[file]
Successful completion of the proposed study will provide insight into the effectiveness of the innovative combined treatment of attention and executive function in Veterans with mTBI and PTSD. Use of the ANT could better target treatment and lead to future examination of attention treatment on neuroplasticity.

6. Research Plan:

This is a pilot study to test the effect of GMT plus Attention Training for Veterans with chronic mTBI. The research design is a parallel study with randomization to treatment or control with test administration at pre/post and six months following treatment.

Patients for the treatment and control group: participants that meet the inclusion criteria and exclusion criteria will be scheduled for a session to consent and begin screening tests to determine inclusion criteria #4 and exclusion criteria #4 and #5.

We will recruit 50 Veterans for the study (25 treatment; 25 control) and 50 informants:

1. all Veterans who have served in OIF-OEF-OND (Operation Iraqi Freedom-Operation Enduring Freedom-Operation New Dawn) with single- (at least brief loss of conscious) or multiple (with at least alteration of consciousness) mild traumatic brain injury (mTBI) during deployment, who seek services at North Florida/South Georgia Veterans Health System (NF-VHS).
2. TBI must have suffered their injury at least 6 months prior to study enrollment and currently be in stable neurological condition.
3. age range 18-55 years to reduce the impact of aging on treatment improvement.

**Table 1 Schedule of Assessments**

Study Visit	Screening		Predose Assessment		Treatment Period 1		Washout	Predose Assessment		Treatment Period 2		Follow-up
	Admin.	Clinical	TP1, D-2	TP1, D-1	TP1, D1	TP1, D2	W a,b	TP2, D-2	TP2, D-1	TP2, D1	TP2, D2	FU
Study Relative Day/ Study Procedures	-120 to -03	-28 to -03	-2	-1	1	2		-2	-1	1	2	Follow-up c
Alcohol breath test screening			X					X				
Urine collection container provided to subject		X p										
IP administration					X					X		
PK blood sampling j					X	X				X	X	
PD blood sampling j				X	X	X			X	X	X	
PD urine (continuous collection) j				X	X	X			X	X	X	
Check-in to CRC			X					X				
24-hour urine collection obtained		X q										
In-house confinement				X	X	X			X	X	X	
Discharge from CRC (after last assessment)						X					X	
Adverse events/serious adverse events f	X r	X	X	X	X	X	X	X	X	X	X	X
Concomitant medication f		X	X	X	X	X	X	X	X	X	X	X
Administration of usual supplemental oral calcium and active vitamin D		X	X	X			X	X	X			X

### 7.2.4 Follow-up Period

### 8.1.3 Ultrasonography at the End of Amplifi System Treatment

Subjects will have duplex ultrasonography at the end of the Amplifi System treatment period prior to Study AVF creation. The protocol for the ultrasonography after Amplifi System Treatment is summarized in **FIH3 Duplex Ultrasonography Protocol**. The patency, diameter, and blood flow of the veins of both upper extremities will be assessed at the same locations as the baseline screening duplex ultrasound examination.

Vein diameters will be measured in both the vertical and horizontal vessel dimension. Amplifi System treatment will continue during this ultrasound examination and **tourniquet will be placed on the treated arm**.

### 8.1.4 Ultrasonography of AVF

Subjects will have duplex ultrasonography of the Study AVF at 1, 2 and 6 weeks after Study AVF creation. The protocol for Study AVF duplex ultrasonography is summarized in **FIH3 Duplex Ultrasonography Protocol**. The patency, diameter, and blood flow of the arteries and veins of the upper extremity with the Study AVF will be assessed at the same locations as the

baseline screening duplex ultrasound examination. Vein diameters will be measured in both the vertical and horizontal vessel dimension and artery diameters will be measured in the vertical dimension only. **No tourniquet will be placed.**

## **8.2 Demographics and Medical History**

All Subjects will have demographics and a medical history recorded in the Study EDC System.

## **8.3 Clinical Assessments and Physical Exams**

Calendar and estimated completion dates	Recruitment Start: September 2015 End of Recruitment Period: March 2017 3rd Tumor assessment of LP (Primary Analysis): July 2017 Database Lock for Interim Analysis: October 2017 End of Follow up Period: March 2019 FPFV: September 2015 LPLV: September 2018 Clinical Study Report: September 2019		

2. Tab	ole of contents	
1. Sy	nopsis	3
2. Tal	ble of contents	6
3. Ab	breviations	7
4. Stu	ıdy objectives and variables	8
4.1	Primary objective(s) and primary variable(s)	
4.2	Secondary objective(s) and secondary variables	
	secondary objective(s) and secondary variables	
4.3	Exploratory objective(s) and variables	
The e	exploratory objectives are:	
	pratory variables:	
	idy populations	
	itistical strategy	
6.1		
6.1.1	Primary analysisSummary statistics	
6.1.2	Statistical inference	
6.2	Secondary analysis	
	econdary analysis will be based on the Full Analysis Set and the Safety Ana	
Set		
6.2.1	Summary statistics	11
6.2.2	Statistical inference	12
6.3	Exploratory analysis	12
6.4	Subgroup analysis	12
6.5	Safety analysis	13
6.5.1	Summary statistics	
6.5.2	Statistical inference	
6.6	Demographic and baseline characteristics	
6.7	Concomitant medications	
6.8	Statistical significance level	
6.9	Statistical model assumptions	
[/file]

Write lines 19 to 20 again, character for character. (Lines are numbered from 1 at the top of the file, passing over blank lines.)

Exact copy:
Check-in to CRC			X					X				
24-hour urine collection obtained		X q										